Indeed, “April is now (just 9 days in) the most active month on record for anti-Israel claimed strikes at the Islamic Resistance in Iraq,” Knights reports. And with Iraq’s prime minister scheduled to visit the White House next week, “he'll be arriving with his country being used as a launch pad for Iran-provided cruise missiles,” Knights says. 

Boot acknowledges the lull is probably just a temporary victory for Biden, but the outcome (at least presently) has yielded a dramatic decline in attacks on U.S. troops in Iraq and Syria. “We’re not under any illusions,” a defense official told Boot. “Under certain circumstances, attacks could restart, but we demonstrated that we’re willing and able to defend our forces.”

But Biden should pivot to Yemen and order “a more sustained air campaign” to dissuade that Iran-backed group from its persistent attacks on commercial shipping and military vessels in the Red Sea and the Gulf of Aden, Boot says. Finding a useful middle ground by responding to Iran-linked actors in the region without provoking wider conflict is an incredible challenge, he concedes. After all, “This is one of those international problems so difficult that it cannot be solved, at least not in the foreseeable future. It can only be managed,” says Boot. Read the rest, here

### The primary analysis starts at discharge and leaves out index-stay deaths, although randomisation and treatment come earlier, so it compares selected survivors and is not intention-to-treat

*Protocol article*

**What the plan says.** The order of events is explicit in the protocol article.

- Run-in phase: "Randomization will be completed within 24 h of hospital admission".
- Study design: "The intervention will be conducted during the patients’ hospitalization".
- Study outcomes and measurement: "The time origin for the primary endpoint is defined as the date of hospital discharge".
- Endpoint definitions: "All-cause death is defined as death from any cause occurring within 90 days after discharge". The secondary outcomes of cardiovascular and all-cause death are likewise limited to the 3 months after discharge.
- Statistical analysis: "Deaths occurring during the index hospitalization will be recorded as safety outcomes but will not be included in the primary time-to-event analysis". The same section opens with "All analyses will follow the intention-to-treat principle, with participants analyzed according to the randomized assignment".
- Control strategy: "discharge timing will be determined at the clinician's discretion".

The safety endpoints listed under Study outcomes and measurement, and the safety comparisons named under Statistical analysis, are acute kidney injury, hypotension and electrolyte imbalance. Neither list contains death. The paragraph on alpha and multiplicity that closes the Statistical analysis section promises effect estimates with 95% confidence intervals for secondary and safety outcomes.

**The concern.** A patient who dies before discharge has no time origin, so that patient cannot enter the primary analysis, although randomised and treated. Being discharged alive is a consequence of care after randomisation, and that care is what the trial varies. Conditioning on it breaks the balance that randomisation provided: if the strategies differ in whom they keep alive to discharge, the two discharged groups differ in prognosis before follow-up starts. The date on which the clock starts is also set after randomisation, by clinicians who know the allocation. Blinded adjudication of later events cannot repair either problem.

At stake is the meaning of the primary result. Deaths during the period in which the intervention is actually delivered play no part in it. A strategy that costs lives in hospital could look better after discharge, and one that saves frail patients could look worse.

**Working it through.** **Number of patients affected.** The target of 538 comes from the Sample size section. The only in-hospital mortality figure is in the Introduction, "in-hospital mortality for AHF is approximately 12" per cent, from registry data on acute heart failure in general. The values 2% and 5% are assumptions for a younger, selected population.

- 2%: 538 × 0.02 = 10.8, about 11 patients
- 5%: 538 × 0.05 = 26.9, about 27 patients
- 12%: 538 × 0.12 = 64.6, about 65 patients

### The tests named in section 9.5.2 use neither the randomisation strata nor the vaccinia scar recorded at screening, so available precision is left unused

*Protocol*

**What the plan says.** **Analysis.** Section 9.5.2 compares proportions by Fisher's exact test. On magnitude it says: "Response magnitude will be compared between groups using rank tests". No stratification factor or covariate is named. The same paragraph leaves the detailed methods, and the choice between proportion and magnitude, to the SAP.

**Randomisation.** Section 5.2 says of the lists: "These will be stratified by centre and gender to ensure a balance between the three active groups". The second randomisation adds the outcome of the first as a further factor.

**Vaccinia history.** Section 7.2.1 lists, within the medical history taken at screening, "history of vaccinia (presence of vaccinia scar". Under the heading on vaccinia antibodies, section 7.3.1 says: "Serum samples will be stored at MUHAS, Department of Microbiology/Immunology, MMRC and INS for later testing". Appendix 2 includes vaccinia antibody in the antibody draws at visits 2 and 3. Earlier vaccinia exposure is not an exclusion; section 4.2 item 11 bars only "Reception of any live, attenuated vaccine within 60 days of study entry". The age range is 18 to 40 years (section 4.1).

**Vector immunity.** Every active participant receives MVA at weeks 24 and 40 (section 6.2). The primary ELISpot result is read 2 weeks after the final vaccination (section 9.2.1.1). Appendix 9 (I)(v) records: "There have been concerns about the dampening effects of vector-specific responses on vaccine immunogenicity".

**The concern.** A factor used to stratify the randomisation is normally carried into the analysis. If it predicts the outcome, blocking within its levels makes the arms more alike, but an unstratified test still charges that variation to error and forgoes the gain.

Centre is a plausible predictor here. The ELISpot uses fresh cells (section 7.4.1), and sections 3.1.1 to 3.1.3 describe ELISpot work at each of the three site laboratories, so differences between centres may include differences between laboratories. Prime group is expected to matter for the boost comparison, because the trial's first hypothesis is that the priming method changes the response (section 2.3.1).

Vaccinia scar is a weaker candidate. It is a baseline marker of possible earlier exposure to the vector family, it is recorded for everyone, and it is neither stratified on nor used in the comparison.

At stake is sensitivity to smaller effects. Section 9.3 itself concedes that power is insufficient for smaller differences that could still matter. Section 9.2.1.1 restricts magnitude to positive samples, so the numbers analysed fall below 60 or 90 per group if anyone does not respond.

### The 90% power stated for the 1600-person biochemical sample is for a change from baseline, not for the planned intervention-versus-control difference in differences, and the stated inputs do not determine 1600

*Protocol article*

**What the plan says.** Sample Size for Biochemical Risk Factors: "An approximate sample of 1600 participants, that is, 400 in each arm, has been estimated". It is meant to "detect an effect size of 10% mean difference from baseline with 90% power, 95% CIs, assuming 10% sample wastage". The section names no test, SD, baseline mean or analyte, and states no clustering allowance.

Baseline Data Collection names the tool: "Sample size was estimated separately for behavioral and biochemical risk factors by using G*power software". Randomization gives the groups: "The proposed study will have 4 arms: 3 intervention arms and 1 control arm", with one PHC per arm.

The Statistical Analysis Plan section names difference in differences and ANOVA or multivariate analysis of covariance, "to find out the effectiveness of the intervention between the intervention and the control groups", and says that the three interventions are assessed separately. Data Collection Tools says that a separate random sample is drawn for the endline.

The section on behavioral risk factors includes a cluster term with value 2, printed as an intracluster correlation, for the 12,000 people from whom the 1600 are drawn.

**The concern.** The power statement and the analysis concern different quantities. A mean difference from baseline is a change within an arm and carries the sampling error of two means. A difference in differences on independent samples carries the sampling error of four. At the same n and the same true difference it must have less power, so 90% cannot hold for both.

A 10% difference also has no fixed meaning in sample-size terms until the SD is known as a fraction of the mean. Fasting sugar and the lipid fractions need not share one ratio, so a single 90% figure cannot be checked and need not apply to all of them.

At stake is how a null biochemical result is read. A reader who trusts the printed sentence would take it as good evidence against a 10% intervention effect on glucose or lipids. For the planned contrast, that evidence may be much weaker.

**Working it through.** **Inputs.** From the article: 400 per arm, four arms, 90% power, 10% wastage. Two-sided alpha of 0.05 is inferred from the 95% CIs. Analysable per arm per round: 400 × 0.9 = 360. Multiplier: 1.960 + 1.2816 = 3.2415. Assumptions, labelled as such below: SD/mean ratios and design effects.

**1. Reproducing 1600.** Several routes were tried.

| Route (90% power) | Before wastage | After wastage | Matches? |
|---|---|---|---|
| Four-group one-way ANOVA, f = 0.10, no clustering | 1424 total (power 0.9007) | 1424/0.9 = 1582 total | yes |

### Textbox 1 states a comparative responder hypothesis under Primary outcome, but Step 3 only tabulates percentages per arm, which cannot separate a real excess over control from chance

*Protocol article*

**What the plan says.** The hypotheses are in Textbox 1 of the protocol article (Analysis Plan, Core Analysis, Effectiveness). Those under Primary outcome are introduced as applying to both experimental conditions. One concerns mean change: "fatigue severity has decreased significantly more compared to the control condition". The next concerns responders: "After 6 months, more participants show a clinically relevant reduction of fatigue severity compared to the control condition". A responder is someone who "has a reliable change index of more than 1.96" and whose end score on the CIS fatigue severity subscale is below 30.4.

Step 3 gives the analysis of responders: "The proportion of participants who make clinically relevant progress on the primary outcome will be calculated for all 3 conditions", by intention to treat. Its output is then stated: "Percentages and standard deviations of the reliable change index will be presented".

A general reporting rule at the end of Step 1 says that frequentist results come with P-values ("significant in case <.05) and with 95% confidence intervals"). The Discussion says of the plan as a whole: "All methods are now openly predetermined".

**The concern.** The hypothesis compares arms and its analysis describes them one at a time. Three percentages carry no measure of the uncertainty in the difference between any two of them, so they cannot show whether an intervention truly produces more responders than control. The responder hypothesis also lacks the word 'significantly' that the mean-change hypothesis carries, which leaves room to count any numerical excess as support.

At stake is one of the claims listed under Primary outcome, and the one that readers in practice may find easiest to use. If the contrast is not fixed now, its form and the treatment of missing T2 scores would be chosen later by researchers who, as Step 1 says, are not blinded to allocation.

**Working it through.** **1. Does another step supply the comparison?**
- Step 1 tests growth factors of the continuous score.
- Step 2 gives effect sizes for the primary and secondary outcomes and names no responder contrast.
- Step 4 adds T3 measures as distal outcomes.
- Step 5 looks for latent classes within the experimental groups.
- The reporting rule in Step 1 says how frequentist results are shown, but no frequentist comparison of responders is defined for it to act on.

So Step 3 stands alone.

Related reading: 

Near Yemen, U.S. forces destroyed a Houthi “air defense system with two missiles ready to launch” as well as a ground control station in Houthi-controlled areas of the war torn country, CENTCOM said Monday. A drone apparently launched by the Houthis over the Red Sea was also destroyed before reaching any targets on Monday, according to CENTCOM.

And early Sunday, the Houthis fired another anti-ship ballistic missile toward a commercial ship transiting the Gulf of Aden. The target seemed to be the M/V Hope Island, a Marshall Islands flagged, U.K. owned, Italian operated cargo ship. Fortunately no one was injured and the ships were unharmed. However, “This was the fifth observed missile launch against this coalition ship and M/V Hope Island,” CENTCOM said. 

Another coalition ship intercepted an anti-ship missile Saturday evening, several hours after U.S. forces destroyed a mobile surface-to air missile system and separately shot down an aerial drone over the Red Sea, defense officials said Sunday.